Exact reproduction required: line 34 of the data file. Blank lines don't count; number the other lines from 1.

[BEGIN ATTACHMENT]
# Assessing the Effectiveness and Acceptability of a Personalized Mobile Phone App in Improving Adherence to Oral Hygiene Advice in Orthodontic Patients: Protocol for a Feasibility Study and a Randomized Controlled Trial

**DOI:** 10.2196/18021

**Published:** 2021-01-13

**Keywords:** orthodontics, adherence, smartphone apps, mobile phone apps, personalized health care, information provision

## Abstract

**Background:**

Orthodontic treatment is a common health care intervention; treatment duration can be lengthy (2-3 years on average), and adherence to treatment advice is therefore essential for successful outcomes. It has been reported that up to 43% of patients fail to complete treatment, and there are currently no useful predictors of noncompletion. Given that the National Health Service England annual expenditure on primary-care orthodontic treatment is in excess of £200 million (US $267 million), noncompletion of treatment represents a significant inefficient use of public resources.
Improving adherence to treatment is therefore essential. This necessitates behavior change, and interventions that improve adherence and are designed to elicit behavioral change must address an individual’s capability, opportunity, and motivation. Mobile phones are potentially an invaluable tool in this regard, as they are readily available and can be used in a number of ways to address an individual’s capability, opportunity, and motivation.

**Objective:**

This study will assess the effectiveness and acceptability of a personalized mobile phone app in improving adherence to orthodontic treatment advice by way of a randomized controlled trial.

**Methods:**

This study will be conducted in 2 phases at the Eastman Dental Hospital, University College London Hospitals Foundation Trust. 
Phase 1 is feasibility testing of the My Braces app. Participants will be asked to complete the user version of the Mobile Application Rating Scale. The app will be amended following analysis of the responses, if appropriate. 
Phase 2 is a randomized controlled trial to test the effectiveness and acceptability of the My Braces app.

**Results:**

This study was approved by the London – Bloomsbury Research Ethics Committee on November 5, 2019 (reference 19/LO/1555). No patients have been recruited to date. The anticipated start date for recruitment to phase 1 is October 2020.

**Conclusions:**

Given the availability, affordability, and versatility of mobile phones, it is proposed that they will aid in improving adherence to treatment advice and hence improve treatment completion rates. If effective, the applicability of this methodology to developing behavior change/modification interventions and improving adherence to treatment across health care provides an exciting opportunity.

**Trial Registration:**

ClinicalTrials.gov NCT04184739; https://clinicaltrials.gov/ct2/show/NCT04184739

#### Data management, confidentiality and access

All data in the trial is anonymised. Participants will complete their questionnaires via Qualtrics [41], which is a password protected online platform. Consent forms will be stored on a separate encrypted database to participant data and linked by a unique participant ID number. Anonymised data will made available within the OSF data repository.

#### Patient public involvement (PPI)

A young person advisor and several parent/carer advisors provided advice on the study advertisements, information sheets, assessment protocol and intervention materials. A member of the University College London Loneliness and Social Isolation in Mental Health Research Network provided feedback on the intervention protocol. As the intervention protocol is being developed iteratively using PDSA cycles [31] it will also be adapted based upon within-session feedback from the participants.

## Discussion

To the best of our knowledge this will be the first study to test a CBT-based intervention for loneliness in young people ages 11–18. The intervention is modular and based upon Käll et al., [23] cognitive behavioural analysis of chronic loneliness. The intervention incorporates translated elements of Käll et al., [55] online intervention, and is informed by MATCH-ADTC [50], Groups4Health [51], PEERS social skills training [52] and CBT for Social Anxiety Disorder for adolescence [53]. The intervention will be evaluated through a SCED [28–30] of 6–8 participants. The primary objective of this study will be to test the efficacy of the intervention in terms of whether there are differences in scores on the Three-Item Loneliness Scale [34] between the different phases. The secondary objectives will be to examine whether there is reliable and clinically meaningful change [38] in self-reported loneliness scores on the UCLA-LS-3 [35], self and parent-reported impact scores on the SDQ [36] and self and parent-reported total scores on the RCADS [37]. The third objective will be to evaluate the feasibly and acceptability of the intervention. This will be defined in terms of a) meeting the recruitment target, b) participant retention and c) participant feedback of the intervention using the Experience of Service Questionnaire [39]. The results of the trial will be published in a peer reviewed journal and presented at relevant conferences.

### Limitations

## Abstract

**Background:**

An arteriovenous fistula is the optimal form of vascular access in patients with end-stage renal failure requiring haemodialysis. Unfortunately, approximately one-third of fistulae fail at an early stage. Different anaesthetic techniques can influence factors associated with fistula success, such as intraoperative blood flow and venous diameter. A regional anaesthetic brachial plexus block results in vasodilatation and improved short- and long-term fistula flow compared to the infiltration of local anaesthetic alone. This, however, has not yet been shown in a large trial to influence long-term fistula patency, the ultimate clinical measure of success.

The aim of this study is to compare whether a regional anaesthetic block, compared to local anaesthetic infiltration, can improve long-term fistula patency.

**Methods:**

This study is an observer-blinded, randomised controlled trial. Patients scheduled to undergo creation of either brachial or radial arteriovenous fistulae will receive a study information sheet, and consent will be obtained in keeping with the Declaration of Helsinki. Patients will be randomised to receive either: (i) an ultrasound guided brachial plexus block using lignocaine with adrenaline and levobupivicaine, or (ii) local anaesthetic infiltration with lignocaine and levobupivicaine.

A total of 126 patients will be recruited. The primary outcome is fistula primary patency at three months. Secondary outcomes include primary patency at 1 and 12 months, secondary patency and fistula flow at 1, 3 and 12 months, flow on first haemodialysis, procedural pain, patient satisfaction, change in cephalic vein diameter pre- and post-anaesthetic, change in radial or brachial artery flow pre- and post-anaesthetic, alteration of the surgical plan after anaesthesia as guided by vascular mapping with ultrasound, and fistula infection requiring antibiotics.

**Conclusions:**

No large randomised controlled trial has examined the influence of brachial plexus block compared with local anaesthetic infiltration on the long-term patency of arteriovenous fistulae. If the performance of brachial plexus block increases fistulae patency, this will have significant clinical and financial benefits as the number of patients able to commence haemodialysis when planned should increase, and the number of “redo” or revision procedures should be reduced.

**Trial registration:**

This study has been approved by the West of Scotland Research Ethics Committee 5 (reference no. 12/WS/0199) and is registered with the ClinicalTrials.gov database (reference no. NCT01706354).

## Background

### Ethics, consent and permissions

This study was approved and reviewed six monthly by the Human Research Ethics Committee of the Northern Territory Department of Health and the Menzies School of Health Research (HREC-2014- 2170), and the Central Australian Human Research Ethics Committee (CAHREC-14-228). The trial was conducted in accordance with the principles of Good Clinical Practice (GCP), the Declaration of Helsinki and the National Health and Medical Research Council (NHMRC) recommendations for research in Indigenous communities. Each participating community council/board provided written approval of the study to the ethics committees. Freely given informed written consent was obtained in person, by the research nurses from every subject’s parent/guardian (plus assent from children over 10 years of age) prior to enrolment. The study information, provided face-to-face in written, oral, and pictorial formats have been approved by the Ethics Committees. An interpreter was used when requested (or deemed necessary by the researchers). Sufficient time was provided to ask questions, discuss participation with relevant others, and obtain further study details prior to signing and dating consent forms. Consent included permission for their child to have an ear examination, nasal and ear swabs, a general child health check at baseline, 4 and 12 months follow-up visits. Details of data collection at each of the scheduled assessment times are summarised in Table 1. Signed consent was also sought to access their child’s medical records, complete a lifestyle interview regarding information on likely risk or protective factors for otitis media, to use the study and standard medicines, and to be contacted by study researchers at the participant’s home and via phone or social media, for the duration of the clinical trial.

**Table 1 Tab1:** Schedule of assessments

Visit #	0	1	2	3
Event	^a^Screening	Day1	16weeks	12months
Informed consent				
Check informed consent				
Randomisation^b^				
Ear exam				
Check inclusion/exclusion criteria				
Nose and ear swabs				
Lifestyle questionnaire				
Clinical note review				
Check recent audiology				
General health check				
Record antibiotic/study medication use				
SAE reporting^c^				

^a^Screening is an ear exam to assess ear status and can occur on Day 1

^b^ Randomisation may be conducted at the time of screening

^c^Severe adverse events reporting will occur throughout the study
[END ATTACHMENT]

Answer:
A total of 126 patients will be recruited. The primary outcome is fistula primary patency at three months. Secondary outcomes include primary patency at 1 and 12 months, secondary patency and fistula flow at 1, 3 and 12 months, flow on first haemodialysis, procedural pain, patient satisfaction, change in cephalic vein diameter pre- and post-anaesthetic, change in radial or brachial artery flow pre- and post-anaesthetic, alteration of the surgical plan after anaesthesia as guided by vascular mapping with ultrasound, and fistula infection requiring antibiotics.